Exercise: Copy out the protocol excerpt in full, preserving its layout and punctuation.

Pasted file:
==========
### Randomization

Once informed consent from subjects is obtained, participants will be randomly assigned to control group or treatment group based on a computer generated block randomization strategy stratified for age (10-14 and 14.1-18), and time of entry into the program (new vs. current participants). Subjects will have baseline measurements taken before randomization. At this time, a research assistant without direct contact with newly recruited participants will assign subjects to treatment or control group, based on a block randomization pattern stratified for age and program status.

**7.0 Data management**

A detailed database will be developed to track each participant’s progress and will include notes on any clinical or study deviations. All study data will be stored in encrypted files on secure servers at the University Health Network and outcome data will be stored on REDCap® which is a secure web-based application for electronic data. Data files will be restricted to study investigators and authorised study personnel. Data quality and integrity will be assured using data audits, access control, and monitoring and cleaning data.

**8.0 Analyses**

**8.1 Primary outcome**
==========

### Randomization

Once informed consent from subjects is obtained, participants will be randomly assigned to control group or treatment group based on a computer generated block randomization strategy stratified for age (10-14 and 14.1-18), and time of entry into the program (new vs. current participants). Subjects will have baseline measurements taken before randomization. At this time, a research assistant without direct contact with newly recruited participants will assign subjects to treatment or control group, based on a block randomization pattern stratified for age and program status.

**7.0 Data management**

A detailed database will be developed to track each participant’s progress and will include notes on any clinical or study deviations. All study data will be stored in encrypted files on secure servers at the University Health Network and outcome data will be stored on REDCap® which is a secure web-based application for electronic data. Data files will be restricted to study investigators and authorised study personnel. Data quality and integrity will be assured using data audits, access control, and monitoring and cleaning data.

**8.0 Analyses**

**8.1 Primary outcome**